While the White Sox have tried do address the worst system in baseball with some off-season trades, their most recent draft brings some hope. Soptic, their third-round pick, reportedly touched 100 mph during a game last spring at a Kansas junior college. Triple-digit fastballs usually mean seven-figure bonuses, but Soptic is far from a finished product: His slider needs work, even for him to become a successful reliever. Still, much like how you can't teach height in the NBA, you can't teach velocity, and Soptic has that building block covered.

Dillon Thomas, OF, Rockies
Scouts had trouble wrapping their head around Thomas this spring. Nothing about him is pretty, including his swing, but he was a huge performer on the highly competitive Houston high school circuit. After being taken in the fourth round of the draft, he hit .328/.361/.414 in 15 Pioneer League games. He doesn't run well, and he's limited defensively, but the hit tool is the one that trumps all, and Thomas has it.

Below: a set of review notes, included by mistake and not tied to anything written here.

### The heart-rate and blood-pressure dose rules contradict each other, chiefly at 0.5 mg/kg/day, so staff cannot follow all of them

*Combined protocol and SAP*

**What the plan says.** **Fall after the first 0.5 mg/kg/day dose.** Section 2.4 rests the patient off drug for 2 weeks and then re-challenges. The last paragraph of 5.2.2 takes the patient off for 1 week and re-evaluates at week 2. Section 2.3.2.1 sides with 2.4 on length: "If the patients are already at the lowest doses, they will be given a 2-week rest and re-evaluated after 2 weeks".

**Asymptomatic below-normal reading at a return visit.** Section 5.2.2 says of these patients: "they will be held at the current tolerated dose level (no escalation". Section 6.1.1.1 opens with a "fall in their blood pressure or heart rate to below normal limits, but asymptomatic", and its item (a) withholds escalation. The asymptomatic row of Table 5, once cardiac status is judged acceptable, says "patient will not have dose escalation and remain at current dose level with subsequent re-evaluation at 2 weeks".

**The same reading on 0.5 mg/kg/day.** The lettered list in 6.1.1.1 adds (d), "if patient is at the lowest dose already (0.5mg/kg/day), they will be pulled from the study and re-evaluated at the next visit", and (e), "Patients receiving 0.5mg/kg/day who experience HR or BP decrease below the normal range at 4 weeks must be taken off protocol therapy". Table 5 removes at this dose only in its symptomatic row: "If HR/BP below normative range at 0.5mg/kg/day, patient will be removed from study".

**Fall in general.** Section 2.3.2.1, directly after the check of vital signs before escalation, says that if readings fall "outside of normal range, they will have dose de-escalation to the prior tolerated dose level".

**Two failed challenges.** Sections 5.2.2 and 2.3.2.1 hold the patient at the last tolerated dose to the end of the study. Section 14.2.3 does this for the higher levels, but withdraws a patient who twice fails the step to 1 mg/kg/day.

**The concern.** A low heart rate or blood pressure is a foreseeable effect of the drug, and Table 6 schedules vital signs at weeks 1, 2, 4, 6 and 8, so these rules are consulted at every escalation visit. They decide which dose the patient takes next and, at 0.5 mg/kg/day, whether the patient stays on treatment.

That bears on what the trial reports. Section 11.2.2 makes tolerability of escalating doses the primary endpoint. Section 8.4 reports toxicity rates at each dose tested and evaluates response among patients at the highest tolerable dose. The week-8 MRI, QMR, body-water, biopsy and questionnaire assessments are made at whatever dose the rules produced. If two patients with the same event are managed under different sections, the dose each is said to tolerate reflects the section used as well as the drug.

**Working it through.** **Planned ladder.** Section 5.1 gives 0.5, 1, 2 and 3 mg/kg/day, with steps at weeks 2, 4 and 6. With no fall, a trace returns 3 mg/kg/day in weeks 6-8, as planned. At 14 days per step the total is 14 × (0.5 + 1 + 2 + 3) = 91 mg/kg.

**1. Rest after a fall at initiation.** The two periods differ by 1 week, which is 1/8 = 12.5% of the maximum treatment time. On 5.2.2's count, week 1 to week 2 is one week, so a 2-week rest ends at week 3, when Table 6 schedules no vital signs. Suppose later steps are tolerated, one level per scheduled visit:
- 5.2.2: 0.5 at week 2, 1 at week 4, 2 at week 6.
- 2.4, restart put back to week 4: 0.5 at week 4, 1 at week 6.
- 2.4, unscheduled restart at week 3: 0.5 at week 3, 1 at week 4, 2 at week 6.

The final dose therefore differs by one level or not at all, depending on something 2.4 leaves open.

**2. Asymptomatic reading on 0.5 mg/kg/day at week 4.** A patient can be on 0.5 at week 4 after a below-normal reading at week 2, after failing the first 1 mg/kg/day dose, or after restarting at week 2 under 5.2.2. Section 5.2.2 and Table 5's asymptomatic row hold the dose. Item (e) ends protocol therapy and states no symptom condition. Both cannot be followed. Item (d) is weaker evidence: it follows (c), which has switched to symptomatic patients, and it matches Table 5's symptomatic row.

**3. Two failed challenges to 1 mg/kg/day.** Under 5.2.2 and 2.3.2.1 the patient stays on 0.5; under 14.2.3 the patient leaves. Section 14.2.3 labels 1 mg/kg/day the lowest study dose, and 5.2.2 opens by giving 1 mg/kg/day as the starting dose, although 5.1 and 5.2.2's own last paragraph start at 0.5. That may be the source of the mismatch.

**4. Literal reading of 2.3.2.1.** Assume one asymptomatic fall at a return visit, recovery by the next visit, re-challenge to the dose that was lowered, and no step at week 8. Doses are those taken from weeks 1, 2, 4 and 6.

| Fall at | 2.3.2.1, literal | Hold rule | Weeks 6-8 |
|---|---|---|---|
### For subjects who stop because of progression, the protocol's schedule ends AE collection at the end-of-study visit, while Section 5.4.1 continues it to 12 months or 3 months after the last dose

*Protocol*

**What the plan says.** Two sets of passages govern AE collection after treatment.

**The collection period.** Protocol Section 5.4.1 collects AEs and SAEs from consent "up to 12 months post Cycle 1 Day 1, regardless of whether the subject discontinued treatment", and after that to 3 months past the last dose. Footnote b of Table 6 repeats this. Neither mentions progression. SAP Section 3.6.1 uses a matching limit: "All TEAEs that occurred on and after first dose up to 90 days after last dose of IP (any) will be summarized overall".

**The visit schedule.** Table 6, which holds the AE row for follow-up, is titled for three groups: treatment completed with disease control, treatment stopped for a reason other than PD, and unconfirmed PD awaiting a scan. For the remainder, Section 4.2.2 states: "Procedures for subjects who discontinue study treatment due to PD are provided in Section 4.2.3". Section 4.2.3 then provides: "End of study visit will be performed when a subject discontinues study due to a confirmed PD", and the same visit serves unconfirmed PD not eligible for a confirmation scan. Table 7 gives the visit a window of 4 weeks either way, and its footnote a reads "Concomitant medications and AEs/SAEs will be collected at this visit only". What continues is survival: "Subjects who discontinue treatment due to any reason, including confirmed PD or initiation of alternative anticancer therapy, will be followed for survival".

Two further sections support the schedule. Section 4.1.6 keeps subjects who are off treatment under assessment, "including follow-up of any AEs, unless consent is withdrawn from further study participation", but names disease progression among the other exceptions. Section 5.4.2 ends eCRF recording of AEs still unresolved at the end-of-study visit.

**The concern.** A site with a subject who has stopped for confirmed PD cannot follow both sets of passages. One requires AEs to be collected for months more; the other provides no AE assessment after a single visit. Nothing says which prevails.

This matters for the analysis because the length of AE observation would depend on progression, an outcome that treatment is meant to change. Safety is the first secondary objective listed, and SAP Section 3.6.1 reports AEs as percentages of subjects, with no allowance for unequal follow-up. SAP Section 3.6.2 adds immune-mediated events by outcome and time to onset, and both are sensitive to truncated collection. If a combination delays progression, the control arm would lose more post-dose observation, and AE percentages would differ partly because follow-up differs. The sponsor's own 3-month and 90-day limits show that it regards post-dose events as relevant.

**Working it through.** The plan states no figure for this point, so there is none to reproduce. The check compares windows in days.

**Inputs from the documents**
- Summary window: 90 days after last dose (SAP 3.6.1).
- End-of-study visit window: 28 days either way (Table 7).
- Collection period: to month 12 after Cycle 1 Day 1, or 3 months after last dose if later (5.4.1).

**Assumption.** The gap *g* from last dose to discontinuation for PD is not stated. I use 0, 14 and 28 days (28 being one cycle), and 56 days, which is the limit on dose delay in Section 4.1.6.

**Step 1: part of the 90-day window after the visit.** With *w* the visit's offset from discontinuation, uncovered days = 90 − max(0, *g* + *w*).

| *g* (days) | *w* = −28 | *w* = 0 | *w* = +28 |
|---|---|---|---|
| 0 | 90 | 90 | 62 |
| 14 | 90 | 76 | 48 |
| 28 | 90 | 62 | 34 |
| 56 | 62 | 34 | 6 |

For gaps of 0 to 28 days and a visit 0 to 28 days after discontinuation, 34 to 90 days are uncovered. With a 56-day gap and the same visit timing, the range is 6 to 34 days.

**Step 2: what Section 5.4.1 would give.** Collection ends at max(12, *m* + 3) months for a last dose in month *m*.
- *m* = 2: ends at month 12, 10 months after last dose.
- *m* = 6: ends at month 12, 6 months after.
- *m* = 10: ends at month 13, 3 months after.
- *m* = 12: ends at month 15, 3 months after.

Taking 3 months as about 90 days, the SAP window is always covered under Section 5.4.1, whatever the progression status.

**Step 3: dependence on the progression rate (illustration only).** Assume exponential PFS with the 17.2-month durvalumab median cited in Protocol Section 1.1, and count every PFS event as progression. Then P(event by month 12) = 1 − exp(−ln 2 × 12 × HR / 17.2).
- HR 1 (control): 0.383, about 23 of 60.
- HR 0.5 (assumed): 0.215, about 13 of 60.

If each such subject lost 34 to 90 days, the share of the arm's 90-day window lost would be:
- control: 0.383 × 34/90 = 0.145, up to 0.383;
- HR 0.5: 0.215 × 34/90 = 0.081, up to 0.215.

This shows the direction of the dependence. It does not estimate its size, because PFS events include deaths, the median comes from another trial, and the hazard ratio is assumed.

A version of this story originally appeared on ESPN Insider Insider.

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Nice NWA reference on Desmond Henry.
Haven't I heard that Soptic falls into under the heading of "throws hard but has no clue where it's going?"
That's one of the reasons he went where he went, considering his arm strength.
I am not a Sox fan, so this is not be read as an indictment of your rankings, what is the difference between Soptic and Stetson Allie?
Sorry, should have done the research first, "Allie has a second plus-plus offering in an upper-80s power slider with heavy biting action".
Kevin, I found it interesting that these guys are ALL either RHP or OF (i.e. not any other positions or LHP). Does that tell us anything about the draft / scouting /player development? Or is it just a small sample size?
Combination of small sample size and the fact that talented players who can play up the middle go for a premium.
How would you grade Dillon Thomas' poetry tool?